One-hundred-fifteen people in Minnesota have tested positive for COVID-19, the state announced Friday, up from 89 the day before.
A total of 3,856 people have been tested, an increase of 818 tests — about 26% — from Thursday, according to the Minnesota Department of Health. Officials say the number of confirmed cases is likely an undercount because of limited testing.
The following counties have confirmed cases: Anoka, Benton, Blue Earth, Carver, Chisago, Clay, Dakota, Filmore, Hennepin, Martin, Mower, Nicollet, Olmsted, Ramsey, Renville, Rice, Scott, Stearns, Waseca, Washington and Wright.
As of March 18, Minnesota had administered the fifth-highest number of COVID-19 tests of any U.S. state, according to data from the COVID-19 Tracking Project. But testing here is likely to slow under a state policy announced March 17 that limits testing in response to a nationwide shortage of testing kits.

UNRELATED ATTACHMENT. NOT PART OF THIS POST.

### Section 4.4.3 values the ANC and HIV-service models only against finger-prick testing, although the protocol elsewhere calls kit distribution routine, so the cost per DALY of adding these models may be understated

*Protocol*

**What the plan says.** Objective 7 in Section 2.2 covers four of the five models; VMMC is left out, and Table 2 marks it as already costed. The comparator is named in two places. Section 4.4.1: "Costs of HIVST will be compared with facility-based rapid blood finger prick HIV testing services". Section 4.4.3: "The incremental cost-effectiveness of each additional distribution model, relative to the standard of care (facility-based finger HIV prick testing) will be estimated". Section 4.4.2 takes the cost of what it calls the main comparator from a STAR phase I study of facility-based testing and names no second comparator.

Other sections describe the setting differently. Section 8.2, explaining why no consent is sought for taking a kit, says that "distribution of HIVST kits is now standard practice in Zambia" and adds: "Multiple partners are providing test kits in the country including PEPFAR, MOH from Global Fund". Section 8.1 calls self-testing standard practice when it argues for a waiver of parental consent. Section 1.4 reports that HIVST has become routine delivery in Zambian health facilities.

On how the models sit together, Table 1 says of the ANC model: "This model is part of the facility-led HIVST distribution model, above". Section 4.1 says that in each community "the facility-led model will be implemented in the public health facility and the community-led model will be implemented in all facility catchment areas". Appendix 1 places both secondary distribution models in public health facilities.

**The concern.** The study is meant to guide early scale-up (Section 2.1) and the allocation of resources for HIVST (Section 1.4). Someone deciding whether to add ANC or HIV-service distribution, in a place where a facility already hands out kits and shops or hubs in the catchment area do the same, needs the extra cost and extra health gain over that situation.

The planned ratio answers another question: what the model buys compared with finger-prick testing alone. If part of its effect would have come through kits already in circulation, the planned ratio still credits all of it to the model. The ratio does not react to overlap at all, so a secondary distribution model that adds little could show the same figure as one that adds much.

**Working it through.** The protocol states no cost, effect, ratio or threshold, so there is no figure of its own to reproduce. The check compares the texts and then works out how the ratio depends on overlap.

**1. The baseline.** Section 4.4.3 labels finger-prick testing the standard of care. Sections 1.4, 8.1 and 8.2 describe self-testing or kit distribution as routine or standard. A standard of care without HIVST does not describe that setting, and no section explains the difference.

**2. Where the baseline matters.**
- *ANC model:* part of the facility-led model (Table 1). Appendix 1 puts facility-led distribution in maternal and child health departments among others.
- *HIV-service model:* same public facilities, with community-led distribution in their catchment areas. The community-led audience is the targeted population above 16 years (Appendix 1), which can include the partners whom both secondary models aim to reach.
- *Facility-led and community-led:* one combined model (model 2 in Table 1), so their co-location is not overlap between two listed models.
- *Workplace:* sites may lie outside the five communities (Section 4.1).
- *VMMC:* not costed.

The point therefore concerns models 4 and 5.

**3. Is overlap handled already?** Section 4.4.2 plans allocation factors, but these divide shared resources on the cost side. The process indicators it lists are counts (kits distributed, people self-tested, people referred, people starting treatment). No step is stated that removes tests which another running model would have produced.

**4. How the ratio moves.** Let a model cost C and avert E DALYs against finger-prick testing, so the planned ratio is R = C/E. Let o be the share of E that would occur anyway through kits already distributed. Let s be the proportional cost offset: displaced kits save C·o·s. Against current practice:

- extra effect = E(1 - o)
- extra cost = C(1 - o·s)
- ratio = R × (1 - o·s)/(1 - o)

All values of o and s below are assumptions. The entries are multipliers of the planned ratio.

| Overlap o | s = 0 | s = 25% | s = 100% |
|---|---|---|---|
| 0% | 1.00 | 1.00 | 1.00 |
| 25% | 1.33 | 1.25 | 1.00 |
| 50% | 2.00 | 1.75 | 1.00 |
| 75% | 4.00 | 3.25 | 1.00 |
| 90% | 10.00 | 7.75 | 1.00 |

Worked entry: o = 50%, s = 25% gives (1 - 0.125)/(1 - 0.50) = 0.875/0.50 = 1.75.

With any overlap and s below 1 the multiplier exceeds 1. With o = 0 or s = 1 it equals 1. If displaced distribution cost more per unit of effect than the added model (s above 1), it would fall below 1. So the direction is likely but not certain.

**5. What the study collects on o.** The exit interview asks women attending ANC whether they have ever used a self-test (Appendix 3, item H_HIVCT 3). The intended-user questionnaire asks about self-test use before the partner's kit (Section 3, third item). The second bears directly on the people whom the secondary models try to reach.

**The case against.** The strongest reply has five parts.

Now, the state is testing only Minnesotans deemed high-priority: health care workers, hospitalized patients and people living in long-term care facilities.
A positive test result for a person with mild symptoms wouldn’t change their treatment plan — isolation and rest — while a positive test result from a hospitalized patient could affect what type of bed they’re in and their treatment, said Kris Ehresmann, director of infectious disease for MDH. It’s important to know test results for health care workers and people in care facilities because they’re in close proximity with others, Ehresmann said.
People with flu-like symptoms should self-quarantine for seven days from the time they start to feel sick, or for 72 hours after their fever goes away, whichever is longer, she said.
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